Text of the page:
Wearing a troubadour’s hat

Brett Wildeman recalls both '60s icon Donovan and Leaonard Cohen in his second album, Mother Earth

West Coast folk musician Brett Wildeman, whose second recording Mother Earth is a document of his wanderlust, carries on the decades-old B.C. troubadour tradition.

Wildeman’s candid acoustic-based sound has been dubbed “raw folk” perhaps because the songs are pared down to essentials.

As in classic folk style, the acoustic guitar lays down the path and so it is with Wildeman’s songs. Vocally, Wildeman’s mellow delivery recalls Donovan after a rough night out on the town and thus feels both familiar and charming. His laid back feel is ideal for story songs or anything narrative-based.

Because Wildeman doesn’t push it, his lyrics are sometimes under-represented and deceptive. The Story has images that recall a dark murder ballad.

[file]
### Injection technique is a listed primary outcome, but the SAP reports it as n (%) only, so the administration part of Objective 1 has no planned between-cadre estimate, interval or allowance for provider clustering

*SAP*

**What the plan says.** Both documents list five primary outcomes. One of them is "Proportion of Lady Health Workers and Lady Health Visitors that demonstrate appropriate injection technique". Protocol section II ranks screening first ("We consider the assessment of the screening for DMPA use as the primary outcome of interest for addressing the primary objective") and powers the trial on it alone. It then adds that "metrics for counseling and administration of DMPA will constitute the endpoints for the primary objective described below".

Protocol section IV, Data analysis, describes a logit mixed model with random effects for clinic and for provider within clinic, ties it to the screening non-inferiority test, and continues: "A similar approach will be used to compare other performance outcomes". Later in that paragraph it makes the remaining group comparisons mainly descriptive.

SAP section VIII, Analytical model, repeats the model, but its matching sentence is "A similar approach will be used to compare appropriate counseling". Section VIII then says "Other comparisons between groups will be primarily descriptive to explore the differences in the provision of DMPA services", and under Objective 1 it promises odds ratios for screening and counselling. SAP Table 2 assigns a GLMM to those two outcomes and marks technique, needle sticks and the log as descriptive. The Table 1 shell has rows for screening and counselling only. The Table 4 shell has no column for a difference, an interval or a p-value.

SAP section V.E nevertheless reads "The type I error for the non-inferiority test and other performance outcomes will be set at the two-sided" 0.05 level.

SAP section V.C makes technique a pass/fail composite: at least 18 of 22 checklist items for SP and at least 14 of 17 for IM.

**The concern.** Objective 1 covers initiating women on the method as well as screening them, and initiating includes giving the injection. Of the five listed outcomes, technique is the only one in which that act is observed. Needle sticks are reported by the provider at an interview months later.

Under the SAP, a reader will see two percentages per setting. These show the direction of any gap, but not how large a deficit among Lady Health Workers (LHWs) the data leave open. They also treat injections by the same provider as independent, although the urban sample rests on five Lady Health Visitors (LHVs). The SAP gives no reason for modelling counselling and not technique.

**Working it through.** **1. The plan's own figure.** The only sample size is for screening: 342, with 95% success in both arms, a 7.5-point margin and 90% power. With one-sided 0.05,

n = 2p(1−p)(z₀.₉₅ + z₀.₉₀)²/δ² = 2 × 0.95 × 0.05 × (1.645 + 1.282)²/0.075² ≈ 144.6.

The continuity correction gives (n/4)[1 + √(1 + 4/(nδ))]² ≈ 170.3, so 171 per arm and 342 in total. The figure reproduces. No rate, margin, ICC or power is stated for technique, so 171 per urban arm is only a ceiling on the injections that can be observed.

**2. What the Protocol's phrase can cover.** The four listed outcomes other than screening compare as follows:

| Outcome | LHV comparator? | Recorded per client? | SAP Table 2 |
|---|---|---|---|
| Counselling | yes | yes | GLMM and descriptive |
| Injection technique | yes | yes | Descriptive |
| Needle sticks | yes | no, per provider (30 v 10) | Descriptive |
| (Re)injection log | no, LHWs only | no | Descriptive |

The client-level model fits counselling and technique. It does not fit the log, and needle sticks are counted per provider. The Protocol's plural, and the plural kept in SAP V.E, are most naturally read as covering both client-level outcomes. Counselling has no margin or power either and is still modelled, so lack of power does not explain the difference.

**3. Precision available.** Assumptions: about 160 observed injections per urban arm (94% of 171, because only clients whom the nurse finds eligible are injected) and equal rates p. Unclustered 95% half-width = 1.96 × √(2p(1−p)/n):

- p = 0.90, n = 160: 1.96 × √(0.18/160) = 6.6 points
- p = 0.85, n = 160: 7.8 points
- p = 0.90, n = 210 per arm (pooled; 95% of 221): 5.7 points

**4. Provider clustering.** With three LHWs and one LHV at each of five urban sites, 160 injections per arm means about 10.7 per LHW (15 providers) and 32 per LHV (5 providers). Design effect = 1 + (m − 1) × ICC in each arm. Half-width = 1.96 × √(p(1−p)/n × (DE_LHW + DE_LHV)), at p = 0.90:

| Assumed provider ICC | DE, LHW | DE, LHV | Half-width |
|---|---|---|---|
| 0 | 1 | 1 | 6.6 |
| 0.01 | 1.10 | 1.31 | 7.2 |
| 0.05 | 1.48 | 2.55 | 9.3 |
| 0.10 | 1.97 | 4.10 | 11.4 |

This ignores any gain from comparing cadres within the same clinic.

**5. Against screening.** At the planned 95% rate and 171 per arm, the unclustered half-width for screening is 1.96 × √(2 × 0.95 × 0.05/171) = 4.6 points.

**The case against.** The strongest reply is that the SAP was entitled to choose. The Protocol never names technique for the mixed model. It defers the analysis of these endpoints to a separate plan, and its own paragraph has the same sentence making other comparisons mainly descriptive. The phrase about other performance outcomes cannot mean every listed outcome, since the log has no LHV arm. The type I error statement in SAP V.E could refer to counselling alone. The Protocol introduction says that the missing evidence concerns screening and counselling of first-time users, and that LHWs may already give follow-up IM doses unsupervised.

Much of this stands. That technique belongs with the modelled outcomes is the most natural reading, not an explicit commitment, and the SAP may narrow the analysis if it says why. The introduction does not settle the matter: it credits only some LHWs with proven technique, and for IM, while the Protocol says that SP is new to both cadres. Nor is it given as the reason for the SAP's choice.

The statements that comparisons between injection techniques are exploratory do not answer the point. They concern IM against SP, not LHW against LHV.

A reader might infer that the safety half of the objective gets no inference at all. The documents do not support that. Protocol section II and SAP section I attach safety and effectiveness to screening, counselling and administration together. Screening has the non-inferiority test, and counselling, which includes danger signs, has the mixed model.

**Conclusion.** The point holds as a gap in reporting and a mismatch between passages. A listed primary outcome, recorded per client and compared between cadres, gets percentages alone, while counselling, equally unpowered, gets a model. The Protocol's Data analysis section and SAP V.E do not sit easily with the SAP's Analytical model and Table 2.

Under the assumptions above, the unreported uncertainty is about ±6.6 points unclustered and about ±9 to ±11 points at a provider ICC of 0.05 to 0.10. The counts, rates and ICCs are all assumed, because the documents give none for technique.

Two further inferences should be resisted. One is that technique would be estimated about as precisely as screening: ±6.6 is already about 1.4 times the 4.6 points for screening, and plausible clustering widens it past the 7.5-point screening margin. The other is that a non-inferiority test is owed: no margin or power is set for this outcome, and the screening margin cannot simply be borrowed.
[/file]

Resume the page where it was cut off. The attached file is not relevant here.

Other tracks are atmospheric groove-folk with gentler themes. Dearest Friend and Our Fathers lean on sentiment via clever word play. Then it’s back to the darker travelogue. Life’s Storm contains poetic hooks set to a moody thrum and the Cohen-toned Brooks, Alberta is a sardonic take on the historical passage of that town…interesting and tongue-in-cheek.

The cheerfully blunt character of Wildeman’s material is cleverly laid out in Foreign Affairs. His creative imagery veils pointed political commentary in an unadorned critique.

With a voice that’s friendly and warm, Wildeman captures disparate themes with candour and eases a listener into attention.

Brett Wildeman leaves his home on the Sunshine Coast to tour British Columbia. He plays tonight at The Talkin’ Donkey at 8 p.m. The Talkin’ Donkey is at #1, 5400-24th St., Vernon. For more details, call 250-545-2286.

Dean Gordon-Smith is a musician in the North Okanagan and longtime music reviewer for The Morning Star, appearing every Friday.